Cash offers greater choice for refugees in Rwanda

“I miss my home, but I do not feel that it is safe enough to go back. Peace, food and security are my main priorities.”

Joselyne and her children escaped violence in Burundi in 2015 and now live in Mahama Camp in Rwanda. Photo: WFP/JohnPaul Sesonga

By JohnPaul Sesonga

Joselyne and her six children fled their home in the village of Kirundo in north-east Burundi when violence broke out following elections in 2015.

Today, she is one of 38,000 Burundian refugees living in Mahama Camp in south-east Rwanda.

“I heard shooting and people screaming,” says Joselyne. “I thought the violence would only last a few weeks and so I hid my family in a nearby forest, but I soon realized the situation was worsening and escaped to safety.”

Rwanda hosts over 127,000 refugees and asylum seekers, most of them from the Democratic Republic of Congo and Burundi. Mahama camp — which hosts 56,000 refugees (around 45 percent of the refugee population) is the largest of five camps.

The refugees depend mainly on humanitarian food assistance due to limited livelihood opportunities in and around the camps.

Joselyne’s children receive a daily nutritious snack of porridge on school days and she is supported with a monthly cash transfer of 49,000 Rwandan Francs (US$48) which helps her to meet her family’s basic needs. Photo: WFP/JohnPaul Sesonga

The World Food Programme (WFP) supports the most vulnerable refugees with cash assistance — empowering them to address their essential needs by purchasing goods from the local markets, while also helping to boost these markets.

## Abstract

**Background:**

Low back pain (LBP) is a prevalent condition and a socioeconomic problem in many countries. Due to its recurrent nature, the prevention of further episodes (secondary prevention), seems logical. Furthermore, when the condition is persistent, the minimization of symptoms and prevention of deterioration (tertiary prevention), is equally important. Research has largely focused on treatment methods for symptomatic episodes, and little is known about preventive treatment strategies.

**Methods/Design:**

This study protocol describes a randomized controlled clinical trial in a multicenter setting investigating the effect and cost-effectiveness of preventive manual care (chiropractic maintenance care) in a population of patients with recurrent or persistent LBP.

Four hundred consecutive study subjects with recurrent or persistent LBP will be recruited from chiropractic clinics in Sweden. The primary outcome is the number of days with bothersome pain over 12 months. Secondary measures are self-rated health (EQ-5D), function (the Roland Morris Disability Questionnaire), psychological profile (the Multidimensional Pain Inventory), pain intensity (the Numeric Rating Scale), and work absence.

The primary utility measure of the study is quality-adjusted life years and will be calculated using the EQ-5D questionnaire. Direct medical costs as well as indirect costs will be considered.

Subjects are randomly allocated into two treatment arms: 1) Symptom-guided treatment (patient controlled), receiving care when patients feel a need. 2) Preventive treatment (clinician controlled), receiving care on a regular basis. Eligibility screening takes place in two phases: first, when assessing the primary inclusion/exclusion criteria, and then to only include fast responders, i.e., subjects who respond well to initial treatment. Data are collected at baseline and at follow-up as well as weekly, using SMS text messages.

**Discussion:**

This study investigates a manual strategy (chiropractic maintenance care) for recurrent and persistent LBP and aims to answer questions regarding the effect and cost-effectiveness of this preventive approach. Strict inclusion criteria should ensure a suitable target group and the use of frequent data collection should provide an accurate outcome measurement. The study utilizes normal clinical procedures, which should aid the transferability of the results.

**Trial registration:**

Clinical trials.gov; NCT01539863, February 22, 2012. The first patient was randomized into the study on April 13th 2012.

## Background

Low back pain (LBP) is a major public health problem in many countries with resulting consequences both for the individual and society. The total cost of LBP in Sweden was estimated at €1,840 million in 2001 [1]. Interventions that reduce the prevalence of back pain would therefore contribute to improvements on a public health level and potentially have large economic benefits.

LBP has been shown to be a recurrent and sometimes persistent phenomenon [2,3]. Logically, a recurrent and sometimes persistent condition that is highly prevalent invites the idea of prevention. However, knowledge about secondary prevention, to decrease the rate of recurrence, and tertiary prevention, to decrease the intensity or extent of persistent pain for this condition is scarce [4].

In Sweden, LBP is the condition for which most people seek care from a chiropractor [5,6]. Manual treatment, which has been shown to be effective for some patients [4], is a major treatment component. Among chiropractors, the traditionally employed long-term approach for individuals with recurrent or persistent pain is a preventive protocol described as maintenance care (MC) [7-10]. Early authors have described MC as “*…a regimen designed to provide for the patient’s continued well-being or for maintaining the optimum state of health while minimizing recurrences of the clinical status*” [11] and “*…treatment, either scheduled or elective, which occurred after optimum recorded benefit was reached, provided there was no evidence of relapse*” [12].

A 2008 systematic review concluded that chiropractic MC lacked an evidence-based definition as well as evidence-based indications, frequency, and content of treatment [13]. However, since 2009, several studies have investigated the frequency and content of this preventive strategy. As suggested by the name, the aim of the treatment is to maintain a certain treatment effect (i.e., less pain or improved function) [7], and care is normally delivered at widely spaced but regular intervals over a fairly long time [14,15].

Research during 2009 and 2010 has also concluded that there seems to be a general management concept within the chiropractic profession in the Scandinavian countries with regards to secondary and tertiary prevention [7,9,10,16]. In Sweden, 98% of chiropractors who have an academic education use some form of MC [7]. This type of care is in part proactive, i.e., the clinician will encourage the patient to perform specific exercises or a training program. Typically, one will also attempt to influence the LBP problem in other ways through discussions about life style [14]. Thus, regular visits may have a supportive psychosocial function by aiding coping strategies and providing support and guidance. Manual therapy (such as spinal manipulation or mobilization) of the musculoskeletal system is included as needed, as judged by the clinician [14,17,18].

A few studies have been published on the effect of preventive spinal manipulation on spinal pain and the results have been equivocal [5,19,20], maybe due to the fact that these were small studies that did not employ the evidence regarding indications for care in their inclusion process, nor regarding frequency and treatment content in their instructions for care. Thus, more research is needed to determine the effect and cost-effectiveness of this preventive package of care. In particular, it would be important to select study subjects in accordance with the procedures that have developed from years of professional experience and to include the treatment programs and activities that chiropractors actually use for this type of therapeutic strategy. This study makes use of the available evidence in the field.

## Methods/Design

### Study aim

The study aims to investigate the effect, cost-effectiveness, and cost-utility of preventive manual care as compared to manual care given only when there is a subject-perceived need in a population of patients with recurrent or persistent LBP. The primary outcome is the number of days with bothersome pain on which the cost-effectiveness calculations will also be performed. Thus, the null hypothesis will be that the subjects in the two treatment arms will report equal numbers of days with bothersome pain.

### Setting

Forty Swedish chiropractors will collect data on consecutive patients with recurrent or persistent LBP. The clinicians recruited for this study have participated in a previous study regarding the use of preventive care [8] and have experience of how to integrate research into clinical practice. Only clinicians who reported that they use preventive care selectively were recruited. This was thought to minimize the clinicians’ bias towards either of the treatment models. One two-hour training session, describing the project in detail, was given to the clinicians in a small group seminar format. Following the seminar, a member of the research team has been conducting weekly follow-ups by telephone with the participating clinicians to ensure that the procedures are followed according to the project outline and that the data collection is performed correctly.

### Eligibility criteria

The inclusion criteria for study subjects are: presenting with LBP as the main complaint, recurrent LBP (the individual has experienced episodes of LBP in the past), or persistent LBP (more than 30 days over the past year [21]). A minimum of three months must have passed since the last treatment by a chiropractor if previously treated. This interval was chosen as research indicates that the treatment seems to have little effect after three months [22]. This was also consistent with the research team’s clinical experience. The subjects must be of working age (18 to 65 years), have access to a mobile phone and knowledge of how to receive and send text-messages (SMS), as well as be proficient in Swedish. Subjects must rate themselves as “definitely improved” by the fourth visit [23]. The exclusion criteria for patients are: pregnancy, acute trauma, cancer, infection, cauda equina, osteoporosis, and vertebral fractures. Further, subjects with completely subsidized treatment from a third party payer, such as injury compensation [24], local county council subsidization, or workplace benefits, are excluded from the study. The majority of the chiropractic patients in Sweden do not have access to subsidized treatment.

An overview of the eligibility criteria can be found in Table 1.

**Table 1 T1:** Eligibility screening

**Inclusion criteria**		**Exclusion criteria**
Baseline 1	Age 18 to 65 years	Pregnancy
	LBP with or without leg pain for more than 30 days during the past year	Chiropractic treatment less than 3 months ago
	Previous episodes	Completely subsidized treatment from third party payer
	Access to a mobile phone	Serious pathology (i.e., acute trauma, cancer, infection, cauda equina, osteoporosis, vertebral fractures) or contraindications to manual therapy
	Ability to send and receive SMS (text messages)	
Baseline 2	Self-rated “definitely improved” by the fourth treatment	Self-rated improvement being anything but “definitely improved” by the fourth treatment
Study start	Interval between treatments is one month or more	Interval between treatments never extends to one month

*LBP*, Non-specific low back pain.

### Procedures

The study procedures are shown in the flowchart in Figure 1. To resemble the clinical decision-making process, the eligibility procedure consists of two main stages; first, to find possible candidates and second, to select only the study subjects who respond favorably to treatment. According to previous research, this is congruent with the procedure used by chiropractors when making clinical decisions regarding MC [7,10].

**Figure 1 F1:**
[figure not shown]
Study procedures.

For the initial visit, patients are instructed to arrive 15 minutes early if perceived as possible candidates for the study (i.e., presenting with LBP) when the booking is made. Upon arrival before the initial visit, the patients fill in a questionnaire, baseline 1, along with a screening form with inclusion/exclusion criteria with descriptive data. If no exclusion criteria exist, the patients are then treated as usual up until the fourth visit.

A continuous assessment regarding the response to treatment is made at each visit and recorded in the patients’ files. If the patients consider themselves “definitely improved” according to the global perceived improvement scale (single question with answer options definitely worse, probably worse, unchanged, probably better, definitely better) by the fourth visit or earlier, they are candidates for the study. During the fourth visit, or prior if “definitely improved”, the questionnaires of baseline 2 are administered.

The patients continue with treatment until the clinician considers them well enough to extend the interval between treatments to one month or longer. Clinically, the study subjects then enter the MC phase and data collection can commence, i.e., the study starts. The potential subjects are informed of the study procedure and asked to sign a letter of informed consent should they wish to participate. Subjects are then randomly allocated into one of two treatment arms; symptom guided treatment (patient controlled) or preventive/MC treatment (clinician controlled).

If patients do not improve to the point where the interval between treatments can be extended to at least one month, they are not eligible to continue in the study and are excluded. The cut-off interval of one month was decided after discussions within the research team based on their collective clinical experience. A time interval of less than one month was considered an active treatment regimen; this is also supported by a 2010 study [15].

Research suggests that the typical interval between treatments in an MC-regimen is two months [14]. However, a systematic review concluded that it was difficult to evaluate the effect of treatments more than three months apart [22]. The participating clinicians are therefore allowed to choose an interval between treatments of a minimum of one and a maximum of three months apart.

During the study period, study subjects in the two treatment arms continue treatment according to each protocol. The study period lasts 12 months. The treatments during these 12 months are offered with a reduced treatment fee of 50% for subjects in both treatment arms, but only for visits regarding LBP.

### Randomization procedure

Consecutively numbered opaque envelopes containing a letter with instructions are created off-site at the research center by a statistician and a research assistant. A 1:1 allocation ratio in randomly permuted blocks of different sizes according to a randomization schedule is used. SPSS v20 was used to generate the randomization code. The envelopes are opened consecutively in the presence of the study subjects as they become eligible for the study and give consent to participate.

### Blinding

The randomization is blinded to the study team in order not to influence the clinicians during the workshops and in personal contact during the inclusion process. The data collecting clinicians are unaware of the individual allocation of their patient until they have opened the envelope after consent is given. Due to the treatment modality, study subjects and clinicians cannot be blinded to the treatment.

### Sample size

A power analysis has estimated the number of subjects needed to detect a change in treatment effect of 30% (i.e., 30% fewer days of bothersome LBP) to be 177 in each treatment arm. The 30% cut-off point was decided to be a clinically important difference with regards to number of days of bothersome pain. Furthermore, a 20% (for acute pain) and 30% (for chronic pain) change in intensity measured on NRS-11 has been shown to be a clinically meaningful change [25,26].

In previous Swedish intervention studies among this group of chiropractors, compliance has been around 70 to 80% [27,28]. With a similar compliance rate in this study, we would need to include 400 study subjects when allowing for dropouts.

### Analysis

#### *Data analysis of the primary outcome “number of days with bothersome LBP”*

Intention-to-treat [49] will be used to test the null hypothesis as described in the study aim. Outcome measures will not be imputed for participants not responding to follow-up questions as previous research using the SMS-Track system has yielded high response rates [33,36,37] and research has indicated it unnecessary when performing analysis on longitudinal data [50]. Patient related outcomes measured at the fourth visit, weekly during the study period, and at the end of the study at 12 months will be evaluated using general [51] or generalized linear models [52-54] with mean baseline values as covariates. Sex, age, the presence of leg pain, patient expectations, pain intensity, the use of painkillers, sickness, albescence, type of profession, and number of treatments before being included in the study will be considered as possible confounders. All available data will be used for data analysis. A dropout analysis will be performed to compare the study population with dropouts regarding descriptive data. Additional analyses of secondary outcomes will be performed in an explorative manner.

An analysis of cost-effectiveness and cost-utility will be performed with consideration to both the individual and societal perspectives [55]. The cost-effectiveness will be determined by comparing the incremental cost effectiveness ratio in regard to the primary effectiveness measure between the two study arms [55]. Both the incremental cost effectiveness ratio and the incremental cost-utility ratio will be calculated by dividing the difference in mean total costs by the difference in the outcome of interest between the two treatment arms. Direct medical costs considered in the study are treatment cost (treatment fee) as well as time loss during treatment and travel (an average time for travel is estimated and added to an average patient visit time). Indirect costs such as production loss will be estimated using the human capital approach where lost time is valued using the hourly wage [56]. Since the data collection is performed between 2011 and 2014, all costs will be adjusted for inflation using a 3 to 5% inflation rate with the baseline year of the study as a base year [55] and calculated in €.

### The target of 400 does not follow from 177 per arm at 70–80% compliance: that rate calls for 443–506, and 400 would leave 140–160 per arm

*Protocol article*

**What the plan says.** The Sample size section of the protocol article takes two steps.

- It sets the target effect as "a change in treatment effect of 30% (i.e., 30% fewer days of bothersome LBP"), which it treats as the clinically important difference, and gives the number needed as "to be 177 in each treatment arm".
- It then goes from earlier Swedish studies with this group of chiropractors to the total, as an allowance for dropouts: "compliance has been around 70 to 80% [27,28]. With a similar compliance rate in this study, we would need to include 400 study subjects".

WFP also provides nutrition supplements for malnourished children under five, pregnant women and breastfeeding mothers and people receiving treatment for HIV and tuberculosis.

Some 28,000 refugee children and over 7,000 children from host communities are also supported with daily nutritious school meals.

Cash assistance means Joselyne can choose what to buy for her family and also boosts local markets. Photo: WFP/JohnPaul Sesonga

Following years of funding shortfalls and to ensure the most vulnerable people receive assistance, WFP introduced a prioritization scheme in May 2021 — a system under which refugees are given rations according to their levels of vulnerability.

Under this scheme, the most vulnerable refugees — such as Jocelyne and her family — receive 92 percent of a full ration and those deemed moderately vulnerable receive 46 percent of a full ration.

Joselyne’s children receive a daily nutritious snack of porridge on school days and she is supported with a monthly cash transfer of 49,000 Rwandan Francs (US$48) which helps her to meet her family’s basic needs.

Joselyne’s school-going children receive nutritious porridge and her one-year-old son receives nutrition supplements. Photo: WFP/JohnPaul Sesonga

“I really miss my home, but I do not feel that it is safe enough to go back,” says Joselyne, “Peace, food and security are my main priorities.”

WFP’s support for refugees in Rwanda is possible through generous contributions from donors such as the European Union’s Civil Protection and Humanitarian Aid Operations (ECHO) and others.

Mahama Camp is the largest of Rwanda’s five refugee camps. Photo: WFP/Rein Skullerud

WFP urgently needs US$9.8 million to be able to provide full rations to all camp-based refugees in Rwanda through 2022.

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